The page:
I’m not a philosopher and so am not in a position to debate whether identity is independent of body – there are much better qualified people to do that, but as a matter of day-to-day reality, it just strikes me that killing oneself to preserve one’s sense of individuality is a bit like cutting off your nose to spite your face.  Unless Edna’s immortal soul is sitting on a cloud somewhere painting a picture and being attended to by an incorporeal Robert, her “identity” for all practical purposes ceased to exist the moment her lungs filled with water.

I also can’t help feeling that acting in such a morally defeatist way – I can’t do what I want so I’ll give up – isn’t really a great feminist statement.  In my knuckle-dragging, male-oppressor kind of way, I’d have thought that the true statement of female strength and identity would have been for Edna to take the kids, stay in her own house, open up an art gallery (or even a bookie’s – she seems to be good with the horses) and stick two fingers up to Leonce and the rest of New Orleans.  Hell, she could even have slept with Alcée and really scandalised society.

However, having said that I don’t like the ending from a political or moral point of view, it is a pretty good ending from a literary perspective.  It was well written (especially the final paragraphs) and made total sense from a story-telling angle.  It’s difficult to think of alternative endings that wouldn’t have detracted from everything that came before.

So, to conclude, I enjoyed reading this.  It was thought-provoking and not in any way the “girl power” type horror I had feared it would be.  Despite my misgivings about the premise of the ending and my instinctive dislike of her leaving her children motherless, I think The Awakening is an important text, although labeling it “feminist” does it an injustice – it has far more universality than that.


Amy said...

I greatly enjoyed reading this post. Your thoughtful discussion is quite insightful. I completely agree that Edna's awakening is universal and not strictly a feminist message.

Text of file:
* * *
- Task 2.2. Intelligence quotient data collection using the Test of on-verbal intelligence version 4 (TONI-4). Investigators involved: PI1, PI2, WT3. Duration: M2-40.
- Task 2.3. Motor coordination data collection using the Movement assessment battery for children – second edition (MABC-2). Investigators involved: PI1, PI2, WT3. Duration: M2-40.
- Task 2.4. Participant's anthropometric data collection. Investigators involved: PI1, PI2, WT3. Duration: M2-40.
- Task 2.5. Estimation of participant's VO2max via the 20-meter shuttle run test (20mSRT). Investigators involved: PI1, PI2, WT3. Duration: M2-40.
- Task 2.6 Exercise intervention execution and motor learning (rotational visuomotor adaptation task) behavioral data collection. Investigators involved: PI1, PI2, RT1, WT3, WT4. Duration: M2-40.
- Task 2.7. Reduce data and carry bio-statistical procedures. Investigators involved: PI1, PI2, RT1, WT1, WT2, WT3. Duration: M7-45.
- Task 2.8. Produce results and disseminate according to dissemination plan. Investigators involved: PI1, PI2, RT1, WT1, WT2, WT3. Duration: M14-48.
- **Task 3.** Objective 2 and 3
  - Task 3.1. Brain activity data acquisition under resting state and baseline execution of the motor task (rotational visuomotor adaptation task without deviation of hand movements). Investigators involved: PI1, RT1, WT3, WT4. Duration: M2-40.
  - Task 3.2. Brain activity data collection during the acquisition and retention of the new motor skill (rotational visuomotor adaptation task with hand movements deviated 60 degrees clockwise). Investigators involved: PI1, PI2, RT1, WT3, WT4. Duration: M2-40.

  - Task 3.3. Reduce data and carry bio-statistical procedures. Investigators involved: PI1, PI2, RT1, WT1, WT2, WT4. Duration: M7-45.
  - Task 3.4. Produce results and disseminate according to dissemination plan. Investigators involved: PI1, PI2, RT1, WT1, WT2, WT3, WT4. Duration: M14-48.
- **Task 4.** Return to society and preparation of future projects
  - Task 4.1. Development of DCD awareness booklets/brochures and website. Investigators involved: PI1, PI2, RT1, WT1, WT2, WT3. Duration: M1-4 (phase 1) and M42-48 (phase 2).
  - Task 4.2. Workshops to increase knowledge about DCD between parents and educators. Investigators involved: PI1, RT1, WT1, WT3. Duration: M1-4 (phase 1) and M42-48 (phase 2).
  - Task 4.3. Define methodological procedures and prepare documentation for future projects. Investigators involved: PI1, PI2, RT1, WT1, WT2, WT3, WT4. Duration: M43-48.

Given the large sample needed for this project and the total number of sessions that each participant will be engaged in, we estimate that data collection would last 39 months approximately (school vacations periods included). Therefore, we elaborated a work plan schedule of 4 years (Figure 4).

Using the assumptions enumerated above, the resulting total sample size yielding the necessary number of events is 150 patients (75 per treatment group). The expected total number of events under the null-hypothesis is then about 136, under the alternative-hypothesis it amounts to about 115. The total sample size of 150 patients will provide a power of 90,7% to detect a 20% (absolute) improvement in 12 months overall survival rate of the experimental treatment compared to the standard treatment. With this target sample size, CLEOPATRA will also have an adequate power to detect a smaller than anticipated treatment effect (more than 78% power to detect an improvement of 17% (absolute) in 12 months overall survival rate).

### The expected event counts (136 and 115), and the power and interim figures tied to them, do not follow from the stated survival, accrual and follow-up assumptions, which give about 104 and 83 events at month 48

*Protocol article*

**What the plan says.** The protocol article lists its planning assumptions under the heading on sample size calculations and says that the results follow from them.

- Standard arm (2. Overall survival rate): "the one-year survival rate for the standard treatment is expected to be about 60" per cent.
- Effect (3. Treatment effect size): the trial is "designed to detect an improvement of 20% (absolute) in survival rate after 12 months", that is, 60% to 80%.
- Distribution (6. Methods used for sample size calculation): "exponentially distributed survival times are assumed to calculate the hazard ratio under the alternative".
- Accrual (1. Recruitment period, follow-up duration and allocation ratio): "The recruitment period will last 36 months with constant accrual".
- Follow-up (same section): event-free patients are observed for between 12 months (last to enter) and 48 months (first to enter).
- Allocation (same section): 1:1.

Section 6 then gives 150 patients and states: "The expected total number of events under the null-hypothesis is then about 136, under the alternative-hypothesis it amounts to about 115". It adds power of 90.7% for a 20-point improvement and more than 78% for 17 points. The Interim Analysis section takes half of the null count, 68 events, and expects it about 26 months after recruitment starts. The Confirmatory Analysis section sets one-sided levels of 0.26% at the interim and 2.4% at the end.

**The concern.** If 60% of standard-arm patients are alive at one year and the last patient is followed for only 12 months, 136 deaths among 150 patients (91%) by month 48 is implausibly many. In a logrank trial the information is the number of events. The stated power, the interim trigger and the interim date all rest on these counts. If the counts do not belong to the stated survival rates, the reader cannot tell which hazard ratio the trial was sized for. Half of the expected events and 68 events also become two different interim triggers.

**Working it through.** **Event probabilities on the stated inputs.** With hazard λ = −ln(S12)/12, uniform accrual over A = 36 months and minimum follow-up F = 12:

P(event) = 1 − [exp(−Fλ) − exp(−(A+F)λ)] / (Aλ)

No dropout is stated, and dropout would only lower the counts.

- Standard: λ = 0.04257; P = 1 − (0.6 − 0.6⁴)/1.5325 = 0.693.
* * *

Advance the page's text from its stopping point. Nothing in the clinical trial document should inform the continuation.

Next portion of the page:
In particular, I tend to view this as an existential text, which in my definition fits perfectly with your summary: "the true individual must dare and defy society to establish his or her individuality in the midst of a conformist group." I think this is the basis of all existential literature, and it adds a significant dimension to the reading of the text. The only thing I would challenge is your interpretation of her suicide. I don't think that it was simply a case of "killing oneself to preserve one’s sense of individuality." Rather, I would argue that she felt great despair in the inability to reconcile her disparate identity. I don't think she was trying to accomplish or preserve something in her suicide. Instead, I think she was giving up.

Now, this is indeed depressing and certainly not a promising solution for feminists. But I think it is very true to existentialism, and as you said, it makes for a beautiful literary ending.

I don't mean to self-promote, but if you are interested in a slightly more detailed explanation of this, you can read my thoughts at this link:

Falaise said...

Hi Amy,

Thanks for leaving such a great comment. I'd set out the "preserving individuality" interpretation of Edna's suicide as what I believe is the most commonly held interpreatation. I personally actually agree with your view on it and, although happy with the suicide from a literary perspective, I too think that it's not a great act from a feminist perspective.

I have popped over to your blog and read your review. It's funny but I hadn't actually tied it in with other existentialist stuff I've read (Camus and a bit of Sartre) but you are dead right!

Amy said...

Thanks for responding, Falaise. I really do enjoy your blog!